Since 1984, when Seattle Police Officer and Vietnam Veteran Bill Landreth noticed he was arresting the same people each night, he discovered most were Vietnam vets like himself that just never seemed to have quite made it home. He began to meet with them in coffee shops and on a regular basis for fellowship and prayer. Soon, Point Man Ministries was conceived and became a staple of the Seattle area. Bills untimely death soon after put the future of Point Man in jeopardy.

However, Chuck Dean, publisher of a Veterans self help newspaper, Reveille, had a vision for the ministry and developed it into a system of small groups across the USA for the purpose of mutual support and fellowship. These groups are known as Outposts. Worldwide there are hundreds of Outposts and Homefront groups serving the families of veterans.

PMIM is run by veterans from all conflicts, nationalities and backgrounds. Although, the primary focus of Point Man has always been to offer spiritual healing from PTSD, Point Man today is involved in group meetings, publishing, hospital visits, conferences, supplying speakers for churches and veteran groups, welcome home projects and community support. Just about any where there are Vets there is a Point Man presence. All services offered by Point Man are free of charge.

From Wounded Times September 21, 2007
The leader of the Newark post, Russ Clark, is a retired Marine who fought in Vietnam. Clark was a Methodist minister for 25 years before leaving the pastorate due to life upheaval brought on by Post Traumatic Stress Disorder. He knows firsthand the devastation PTSD can bring into the lives of veterans and their families.

“I lost a family. I lost a ministry. Point Man is now my calling,” Clark explained. He said helping other veterans has brought him great healing. He encourages other veterans to reach out to those with similar experiences.

read it here

Thursday, May 14, 2020

“I've gone through a lot of darkness..."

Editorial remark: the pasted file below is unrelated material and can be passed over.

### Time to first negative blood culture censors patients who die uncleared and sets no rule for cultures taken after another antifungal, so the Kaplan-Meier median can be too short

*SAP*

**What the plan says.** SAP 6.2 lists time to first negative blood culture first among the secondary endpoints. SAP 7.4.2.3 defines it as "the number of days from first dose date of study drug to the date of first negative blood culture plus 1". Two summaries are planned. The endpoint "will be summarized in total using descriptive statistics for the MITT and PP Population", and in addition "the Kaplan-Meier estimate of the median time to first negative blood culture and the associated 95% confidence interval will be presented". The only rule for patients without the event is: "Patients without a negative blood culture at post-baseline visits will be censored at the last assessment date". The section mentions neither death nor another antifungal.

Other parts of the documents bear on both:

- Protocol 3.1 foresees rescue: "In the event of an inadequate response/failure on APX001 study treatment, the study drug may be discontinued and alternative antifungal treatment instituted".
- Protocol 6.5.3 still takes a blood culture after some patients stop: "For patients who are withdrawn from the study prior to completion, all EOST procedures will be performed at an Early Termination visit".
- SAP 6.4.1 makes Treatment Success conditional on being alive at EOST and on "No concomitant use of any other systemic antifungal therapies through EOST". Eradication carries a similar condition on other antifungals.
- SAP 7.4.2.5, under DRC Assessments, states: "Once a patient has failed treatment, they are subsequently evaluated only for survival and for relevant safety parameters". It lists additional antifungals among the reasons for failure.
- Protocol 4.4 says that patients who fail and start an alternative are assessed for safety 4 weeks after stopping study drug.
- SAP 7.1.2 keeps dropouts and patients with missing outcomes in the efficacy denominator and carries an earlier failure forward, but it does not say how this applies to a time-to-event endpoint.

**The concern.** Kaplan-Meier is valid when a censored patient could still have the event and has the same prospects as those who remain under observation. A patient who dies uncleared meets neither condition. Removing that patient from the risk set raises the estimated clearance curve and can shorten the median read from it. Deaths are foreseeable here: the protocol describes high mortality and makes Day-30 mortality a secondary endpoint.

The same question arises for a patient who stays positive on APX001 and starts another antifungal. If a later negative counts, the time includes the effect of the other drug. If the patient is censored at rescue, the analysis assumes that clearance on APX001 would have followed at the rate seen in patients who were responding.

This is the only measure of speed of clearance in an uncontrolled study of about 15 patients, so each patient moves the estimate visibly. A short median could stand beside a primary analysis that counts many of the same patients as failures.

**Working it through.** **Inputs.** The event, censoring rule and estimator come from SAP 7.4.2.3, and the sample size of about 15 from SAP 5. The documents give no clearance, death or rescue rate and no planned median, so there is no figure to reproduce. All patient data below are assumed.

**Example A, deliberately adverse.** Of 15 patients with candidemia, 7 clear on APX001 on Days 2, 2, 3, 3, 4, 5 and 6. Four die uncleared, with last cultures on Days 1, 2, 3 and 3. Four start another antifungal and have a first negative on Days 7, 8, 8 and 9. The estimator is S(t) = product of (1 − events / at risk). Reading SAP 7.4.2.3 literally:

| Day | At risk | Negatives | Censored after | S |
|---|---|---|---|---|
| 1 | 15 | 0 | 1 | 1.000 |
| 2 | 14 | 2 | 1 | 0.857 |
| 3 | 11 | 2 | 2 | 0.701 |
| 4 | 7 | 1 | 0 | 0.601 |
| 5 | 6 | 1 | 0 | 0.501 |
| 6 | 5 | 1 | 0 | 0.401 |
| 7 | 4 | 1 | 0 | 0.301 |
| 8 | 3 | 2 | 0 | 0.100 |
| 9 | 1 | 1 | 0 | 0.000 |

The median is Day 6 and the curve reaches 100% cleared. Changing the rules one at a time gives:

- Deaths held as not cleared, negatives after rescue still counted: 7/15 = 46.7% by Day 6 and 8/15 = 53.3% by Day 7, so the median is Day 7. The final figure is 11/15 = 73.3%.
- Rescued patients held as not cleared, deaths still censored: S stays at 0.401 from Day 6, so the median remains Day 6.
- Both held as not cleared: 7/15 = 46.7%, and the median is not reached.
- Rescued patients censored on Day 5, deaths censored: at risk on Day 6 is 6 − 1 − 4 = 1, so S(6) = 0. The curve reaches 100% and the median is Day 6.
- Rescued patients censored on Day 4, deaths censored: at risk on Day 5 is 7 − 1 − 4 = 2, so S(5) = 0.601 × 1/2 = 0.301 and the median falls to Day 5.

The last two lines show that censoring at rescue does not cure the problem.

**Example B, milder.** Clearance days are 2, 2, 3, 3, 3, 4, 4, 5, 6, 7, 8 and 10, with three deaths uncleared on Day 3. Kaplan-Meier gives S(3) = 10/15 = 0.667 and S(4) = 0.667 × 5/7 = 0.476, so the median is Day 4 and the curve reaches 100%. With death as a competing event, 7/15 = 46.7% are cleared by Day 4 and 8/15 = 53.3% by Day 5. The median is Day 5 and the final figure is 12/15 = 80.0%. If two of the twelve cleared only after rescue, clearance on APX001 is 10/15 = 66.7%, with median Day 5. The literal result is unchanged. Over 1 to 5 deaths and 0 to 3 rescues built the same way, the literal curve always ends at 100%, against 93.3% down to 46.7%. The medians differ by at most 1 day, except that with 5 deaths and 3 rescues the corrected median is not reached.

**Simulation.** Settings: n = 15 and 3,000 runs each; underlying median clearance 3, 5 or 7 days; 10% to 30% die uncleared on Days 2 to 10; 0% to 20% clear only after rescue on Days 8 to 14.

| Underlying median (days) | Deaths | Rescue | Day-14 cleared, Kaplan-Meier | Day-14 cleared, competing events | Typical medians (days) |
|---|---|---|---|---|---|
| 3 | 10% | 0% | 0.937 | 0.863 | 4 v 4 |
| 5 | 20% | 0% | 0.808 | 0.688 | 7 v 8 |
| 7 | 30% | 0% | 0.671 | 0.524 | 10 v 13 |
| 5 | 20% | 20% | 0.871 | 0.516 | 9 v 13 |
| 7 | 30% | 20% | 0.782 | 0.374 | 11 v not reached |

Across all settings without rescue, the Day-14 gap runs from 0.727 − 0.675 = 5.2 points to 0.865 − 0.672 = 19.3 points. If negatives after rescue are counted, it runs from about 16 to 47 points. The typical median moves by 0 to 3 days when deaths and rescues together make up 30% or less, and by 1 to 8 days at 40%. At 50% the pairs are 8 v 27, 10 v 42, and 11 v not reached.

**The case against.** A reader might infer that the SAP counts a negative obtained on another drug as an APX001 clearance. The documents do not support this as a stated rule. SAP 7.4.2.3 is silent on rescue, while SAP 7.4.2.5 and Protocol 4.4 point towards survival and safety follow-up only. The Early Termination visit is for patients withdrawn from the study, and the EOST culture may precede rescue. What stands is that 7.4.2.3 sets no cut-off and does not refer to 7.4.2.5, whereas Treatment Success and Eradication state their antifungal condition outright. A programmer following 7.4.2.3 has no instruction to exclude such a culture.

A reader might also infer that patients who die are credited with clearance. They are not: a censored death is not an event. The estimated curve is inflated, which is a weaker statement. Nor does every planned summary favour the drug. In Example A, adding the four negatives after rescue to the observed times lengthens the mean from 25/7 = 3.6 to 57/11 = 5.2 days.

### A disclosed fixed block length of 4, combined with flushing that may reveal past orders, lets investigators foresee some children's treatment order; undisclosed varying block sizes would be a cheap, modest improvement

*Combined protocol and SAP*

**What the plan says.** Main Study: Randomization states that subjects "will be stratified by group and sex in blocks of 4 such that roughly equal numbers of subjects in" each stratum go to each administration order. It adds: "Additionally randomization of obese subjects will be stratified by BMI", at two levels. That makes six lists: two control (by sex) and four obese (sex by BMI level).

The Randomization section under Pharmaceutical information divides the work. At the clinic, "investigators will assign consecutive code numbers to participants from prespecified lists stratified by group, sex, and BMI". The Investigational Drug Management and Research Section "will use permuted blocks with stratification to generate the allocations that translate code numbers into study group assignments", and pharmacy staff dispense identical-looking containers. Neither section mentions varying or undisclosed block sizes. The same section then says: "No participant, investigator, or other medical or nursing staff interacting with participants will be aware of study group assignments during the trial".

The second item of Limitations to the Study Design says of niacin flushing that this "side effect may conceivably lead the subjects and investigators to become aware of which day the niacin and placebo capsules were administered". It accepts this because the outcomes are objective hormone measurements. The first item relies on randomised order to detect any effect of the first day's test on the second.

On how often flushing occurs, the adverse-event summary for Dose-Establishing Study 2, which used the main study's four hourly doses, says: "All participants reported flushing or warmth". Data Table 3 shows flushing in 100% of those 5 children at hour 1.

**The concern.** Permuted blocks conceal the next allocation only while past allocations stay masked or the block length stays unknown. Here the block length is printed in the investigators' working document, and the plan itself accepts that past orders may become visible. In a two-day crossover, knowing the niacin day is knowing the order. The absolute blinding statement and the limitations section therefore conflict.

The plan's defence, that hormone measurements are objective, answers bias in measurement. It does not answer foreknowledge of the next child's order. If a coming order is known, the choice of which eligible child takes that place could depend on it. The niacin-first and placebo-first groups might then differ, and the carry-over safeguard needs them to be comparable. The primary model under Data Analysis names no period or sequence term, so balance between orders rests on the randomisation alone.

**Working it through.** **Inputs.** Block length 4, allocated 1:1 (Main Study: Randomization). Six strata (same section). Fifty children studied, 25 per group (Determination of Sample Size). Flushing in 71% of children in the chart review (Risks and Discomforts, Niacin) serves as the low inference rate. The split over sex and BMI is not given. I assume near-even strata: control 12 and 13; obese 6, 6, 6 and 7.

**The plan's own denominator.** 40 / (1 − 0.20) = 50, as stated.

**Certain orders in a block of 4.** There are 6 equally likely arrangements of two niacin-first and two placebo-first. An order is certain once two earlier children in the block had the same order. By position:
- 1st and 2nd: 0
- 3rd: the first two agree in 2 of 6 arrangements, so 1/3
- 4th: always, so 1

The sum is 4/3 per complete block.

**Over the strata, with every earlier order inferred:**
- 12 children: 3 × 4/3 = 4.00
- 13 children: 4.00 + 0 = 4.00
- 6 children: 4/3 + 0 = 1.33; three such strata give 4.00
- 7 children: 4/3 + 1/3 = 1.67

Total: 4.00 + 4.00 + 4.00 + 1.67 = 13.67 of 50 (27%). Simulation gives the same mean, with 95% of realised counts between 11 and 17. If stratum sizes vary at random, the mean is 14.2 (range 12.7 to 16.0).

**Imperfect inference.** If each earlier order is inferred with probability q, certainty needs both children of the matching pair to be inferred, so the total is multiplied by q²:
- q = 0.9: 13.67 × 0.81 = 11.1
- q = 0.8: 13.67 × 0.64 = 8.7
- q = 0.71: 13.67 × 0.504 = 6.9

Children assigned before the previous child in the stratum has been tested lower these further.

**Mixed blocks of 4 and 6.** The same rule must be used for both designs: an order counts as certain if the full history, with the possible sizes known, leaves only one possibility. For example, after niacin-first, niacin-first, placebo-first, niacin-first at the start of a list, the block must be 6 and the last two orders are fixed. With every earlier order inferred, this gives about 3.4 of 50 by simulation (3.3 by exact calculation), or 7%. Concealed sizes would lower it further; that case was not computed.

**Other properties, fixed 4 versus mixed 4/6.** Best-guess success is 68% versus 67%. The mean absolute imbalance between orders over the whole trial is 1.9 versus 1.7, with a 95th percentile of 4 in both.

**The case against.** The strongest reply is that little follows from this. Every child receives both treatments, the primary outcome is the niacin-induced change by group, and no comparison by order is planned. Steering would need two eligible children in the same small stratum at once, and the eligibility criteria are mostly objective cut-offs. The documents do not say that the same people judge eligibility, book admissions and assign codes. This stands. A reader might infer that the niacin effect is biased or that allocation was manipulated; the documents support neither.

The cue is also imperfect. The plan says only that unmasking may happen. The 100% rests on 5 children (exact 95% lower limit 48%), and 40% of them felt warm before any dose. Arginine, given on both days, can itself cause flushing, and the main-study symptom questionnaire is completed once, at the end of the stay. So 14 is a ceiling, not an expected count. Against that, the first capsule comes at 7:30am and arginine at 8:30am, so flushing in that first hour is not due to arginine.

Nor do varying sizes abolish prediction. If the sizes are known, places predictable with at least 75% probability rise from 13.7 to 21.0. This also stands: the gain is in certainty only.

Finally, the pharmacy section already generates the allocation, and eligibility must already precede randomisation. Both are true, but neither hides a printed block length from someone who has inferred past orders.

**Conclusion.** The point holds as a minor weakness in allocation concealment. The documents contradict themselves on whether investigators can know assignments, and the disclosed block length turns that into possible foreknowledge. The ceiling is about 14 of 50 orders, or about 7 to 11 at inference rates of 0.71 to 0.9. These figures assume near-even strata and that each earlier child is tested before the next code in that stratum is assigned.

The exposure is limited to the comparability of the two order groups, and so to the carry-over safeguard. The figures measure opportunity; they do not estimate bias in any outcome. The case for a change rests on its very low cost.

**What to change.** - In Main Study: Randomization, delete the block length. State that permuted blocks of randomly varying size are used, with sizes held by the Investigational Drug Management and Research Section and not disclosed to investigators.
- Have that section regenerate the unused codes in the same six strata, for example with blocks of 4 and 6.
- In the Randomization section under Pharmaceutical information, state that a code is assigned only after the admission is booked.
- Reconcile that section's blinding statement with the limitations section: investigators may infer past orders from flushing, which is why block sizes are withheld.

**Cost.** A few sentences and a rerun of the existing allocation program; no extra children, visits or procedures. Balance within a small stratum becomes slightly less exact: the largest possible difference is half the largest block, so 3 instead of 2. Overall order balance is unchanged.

Female veterans struggling with PTSD


CBS 46 News
Bobeth Yates
May 13, 2020

“It just put me in a whole different mindset, that had me mentally imbalanced and irrationally doing things in an OCD type style. Once diagnosed with post traumatic stress disorder I have never been able to hold a job for any length of time because the trauma comes with triggers.” Isna T. Summerlin.

CONYERS Ga. (CBS46) -- May is mental health awareness month and its estimated that up to 20% of veterans suffer with PTSD.

Those numbers can be broken down by conflict with each war averaging anywhere from 11-20% of vets with PTSD. But, what about those who didn't go to war and still suffered trauma.

For most a garden is just that, garden but for one veteran suffering with PTSD her garden has been her saving grace.

“This is so therapeutic,” said Air Force veteran Isna T. Summerlin. “I've gone through a lot of darkness and I see me emerging just like these radishes” added Summerlin who says her battle with PTSD goes back decades.

“I’ve been fighting literally since 2001 to get compensation for the post traumatic stress disorder”, Summerlin added.
read it here

A simple casket with an American flag for Vietnam Veteran Andrew Elmer Wright

Miracle for Marine serving in Iraq


PTSD Patrol
Kathie Costos
May 14, 2020

There are many stories about homeless veterans, but the one that stands out the most in my mind, is the string of miracles that happened, because the story grabbed my heart.

Story from Wounded Times

Vietnam Vet Andrew Elmer Wright found a home as a homeless vet

March 25, 2010

A simple casket with an American flag for Vietnam Veteran Andrew Elmer Wright.

A simple bouquet of flowers was placed with a simple photo a church member snapped.

By all accounts, Andrew was a simple man with simple needs but what was evident today is that Andrew was anything but a "simple" man.

A few days ago I received an email from Chaplain Lyle Schmeiser, DAV Chapter 16, asking for people to attend a funeral for a homeless Vietnam veteran. After posting about funerals for the forgotten for many years across the country, I felt compelled to attend.

As I drove to the Carey Hand Colonial Funeral Home, I imagined an empty room knowing how few people would show up for a funeral like this. All the other homeless veteran stories flooded my thoughts and this, I thought, would be just one more of them.

When I arrived, I discovered the funeral home was paying for the funeral. Pastor Joel Reif, of First United Church of Christ asked them if they could help out to bury this veteran and they did. They put together a beautiful service with Honor Guard and a 21 gun salute by the VFW post.